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UK Iron Curtain? Sports Minister Pushes Fascist Plan to Crack Down on Russians

  At least one of the world’s top tennis players might be forced to denounce his country’s president in order to compete in the Wimbledon Ch...

 At least one of the world’s top tennis players might be forced to denounce his country’s president in order to compete in the Wimbledon Championships this summer.

According to Fox News, British Sports Minister Nigel Huddleston said Tuesday that athletes would have to agree not to represent Russia at Wimbledon.

“Absolutely nobody flying the flag for Russia should be allowed or enabled,” Huddleston said.

This follows an announcement from tennis’ governing body that the Russian flag would be banned. At the Indian Wells Open this week, Russian tennis star Daniil Medvedev was forced to compete under a neutral flag, Yahoo Sports reported.

There are arguments both for and against this regulation.

On the one hand, it could be considered unfair to forbid athletes from representing their country. After all, competing under a Russian flag is not the same as condoning the country’s invasion of Ukraine.

On the other hand, it makes sense that Wimbledon would not want to promote anything relating to Russia as that country is invading Ukraine. In light of recent events, it is not completely unreasonable to ask athletes to compete under a neutral flag. 

However, Huddleston did not stop there. He said in addition to banning anything that could signal support for Russia, he was considering asking athletes to denounce Russian President Vladimir Putin.

“I think we need to have some assurance that they are not supporters of Vladimir Putin, and we are considering what requirements we may need to get assurances along those lines,” Huddleston said, according to Fox News.

Before Monday, Medvedev was the top-ranked tennis player in the world. He told Yahoo he wanted to compete independent of his country’s politics, but he admitted it was hard to be barred from representing his country on the court.

“I want to promote my sport, promote it in my country for sure also,” the 26-year-old said. “Right now, the situation is this is the only way we can play so that’s what I’m going to do. I will try to fight on the court and try to win the tournaments and try to beat the other guys.”

Medvedev suffered an upset loss on Monday that cost him his No. 1 world ranking. His bad week continued Tuesday with Huddleston’s comments and the possibility he could be forced to publicly denounce Putin.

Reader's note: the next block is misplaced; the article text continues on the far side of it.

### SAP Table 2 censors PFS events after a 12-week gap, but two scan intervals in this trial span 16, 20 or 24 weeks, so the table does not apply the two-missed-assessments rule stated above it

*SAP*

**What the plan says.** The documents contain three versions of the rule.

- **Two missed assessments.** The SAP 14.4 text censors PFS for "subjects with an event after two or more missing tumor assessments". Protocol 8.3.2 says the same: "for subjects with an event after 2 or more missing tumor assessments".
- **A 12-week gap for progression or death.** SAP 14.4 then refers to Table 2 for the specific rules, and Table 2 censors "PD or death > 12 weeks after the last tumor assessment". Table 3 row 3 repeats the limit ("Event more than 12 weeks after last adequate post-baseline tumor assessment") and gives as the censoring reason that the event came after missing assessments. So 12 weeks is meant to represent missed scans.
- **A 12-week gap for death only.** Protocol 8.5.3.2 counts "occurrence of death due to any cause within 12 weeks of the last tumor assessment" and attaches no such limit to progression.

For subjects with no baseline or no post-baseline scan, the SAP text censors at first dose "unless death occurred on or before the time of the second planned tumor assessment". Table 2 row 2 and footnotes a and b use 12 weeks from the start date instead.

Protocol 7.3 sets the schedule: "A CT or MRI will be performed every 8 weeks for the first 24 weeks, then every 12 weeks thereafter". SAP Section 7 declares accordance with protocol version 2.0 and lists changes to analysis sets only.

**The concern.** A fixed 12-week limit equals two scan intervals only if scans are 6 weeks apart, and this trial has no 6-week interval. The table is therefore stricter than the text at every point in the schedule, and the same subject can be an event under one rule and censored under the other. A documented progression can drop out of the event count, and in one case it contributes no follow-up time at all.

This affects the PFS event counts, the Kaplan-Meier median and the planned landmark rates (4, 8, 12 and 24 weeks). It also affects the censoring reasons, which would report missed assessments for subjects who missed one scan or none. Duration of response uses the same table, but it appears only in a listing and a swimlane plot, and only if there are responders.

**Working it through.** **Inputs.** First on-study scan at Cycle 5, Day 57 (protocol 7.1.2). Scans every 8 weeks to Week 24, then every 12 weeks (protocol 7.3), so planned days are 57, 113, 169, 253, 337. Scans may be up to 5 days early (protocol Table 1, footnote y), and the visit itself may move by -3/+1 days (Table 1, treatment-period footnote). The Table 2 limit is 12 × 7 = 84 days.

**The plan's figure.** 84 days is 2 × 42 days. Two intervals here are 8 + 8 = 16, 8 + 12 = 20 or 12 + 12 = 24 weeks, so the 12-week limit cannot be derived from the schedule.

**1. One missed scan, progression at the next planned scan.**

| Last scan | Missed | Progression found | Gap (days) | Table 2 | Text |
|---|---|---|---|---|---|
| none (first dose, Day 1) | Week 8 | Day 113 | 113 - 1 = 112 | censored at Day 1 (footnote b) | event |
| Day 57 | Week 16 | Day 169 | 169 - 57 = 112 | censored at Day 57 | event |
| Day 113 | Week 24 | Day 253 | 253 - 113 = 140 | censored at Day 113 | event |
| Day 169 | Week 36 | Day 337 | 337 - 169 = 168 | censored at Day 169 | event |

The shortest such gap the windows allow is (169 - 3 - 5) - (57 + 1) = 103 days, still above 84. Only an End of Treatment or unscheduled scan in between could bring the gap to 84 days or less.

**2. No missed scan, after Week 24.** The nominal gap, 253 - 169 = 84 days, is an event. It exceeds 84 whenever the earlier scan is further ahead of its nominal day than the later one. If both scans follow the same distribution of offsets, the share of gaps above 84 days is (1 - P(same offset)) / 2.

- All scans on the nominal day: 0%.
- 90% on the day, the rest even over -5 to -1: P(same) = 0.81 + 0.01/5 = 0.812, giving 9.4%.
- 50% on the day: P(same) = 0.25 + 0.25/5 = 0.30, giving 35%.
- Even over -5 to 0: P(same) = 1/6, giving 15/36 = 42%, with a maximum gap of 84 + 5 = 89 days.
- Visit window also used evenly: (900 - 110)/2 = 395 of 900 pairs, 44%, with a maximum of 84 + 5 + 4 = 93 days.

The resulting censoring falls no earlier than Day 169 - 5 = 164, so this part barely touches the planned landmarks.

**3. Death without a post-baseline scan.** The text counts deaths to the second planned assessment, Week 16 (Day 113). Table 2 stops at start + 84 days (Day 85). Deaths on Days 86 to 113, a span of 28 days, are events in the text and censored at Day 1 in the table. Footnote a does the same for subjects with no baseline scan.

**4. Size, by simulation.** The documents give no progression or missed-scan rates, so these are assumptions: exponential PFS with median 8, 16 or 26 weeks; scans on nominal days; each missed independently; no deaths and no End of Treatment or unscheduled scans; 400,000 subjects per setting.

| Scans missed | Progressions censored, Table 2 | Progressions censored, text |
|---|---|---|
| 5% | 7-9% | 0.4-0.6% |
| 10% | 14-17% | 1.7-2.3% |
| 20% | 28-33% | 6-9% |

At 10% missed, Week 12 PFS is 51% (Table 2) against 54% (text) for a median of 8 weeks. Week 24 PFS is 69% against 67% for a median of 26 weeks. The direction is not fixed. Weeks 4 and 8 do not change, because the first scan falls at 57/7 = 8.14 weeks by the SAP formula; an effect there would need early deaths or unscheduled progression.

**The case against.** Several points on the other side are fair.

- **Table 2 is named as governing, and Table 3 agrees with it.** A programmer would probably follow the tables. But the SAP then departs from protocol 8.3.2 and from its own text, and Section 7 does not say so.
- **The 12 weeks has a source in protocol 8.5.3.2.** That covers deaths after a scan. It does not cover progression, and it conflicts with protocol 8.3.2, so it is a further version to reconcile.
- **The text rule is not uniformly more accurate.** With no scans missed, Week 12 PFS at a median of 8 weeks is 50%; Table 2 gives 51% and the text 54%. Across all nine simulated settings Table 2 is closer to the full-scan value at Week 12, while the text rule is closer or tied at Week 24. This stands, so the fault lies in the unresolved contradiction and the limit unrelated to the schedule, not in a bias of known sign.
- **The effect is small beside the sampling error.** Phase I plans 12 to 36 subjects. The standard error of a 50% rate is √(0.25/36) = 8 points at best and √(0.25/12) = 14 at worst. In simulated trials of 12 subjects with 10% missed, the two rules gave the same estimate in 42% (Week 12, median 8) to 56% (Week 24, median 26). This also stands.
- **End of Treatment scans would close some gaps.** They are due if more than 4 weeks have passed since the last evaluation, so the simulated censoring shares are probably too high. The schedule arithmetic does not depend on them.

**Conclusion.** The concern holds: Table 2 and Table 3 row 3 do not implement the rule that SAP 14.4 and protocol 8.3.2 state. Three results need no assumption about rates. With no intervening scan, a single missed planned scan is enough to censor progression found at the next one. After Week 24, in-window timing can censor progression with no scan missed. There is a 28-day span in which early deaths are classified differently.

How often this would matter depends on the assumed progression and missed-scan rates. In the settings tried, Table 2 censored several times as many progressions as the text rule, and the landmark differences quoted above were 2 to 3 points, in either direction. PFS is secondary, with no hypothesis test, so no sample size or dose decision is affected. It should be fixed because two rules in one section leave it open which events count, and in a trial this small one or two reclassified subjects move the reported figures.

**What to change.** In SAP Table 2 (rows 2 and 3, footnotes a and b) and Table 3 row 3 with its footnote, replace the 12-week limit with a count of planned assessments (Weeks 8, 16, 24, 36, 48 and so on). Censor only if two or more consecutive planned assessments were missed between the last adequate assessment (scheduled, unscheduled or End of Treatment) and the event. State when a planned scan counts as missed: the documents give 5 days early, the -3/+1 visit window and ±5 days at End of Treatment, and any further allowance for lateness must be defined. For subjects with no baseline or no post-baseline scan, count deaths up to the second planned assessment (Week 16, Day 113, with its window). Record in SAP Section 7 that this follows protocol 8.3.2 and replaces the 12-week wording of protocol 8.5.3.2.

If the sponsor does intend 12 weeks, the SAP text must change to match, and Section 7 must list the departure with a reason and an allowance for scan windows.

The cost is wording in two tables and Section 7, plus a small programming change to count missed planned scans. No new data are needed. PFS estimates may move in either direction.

Since any reasonable person should agree that what Putin is doing to Ukraine is wrong, it would be easy to miss the slippery slope such a requirement could set off — in addition to the fact that it could imperil the athlete’s family and friends in Russia.

Even though Putin is in the wrong in this case, does the U.K. really want to set a precedent where athletes must agree with a certain political view in order to compete?


Right now the requirement would be to denounce Putin, but that is not a huge step away from forcing athletes to denounce any candidate with whom the sports minister doesn’t agree. If this precedent is set, what is to stop Huddleston from forcing athletes to denounce conservative politicians in the future?

Furthermore, this path could go far beyond the realm of sports and politics. Tennis is Medvedev’s occupation, and he could be forced to support a certain political view in order to compete. 

Imagine if this happened in other spheres. If the sports minister can require political statements from athletes, could businesses then require their employees to take specific positions before they are allowed to work?

This idea might start with a ruthless leader like Putin, but it almost certainly would not end there. Using the same logic, a business could compel employees to denounce a religion like Christianity in order to perform their occupations.

Forcing people to take a political stance before they can participate in unrelated activities is an inherently fascist idea. Denouncing Putin might be something on which almost everyone can agree, but every conservative should understand the consequences of such a requirement.

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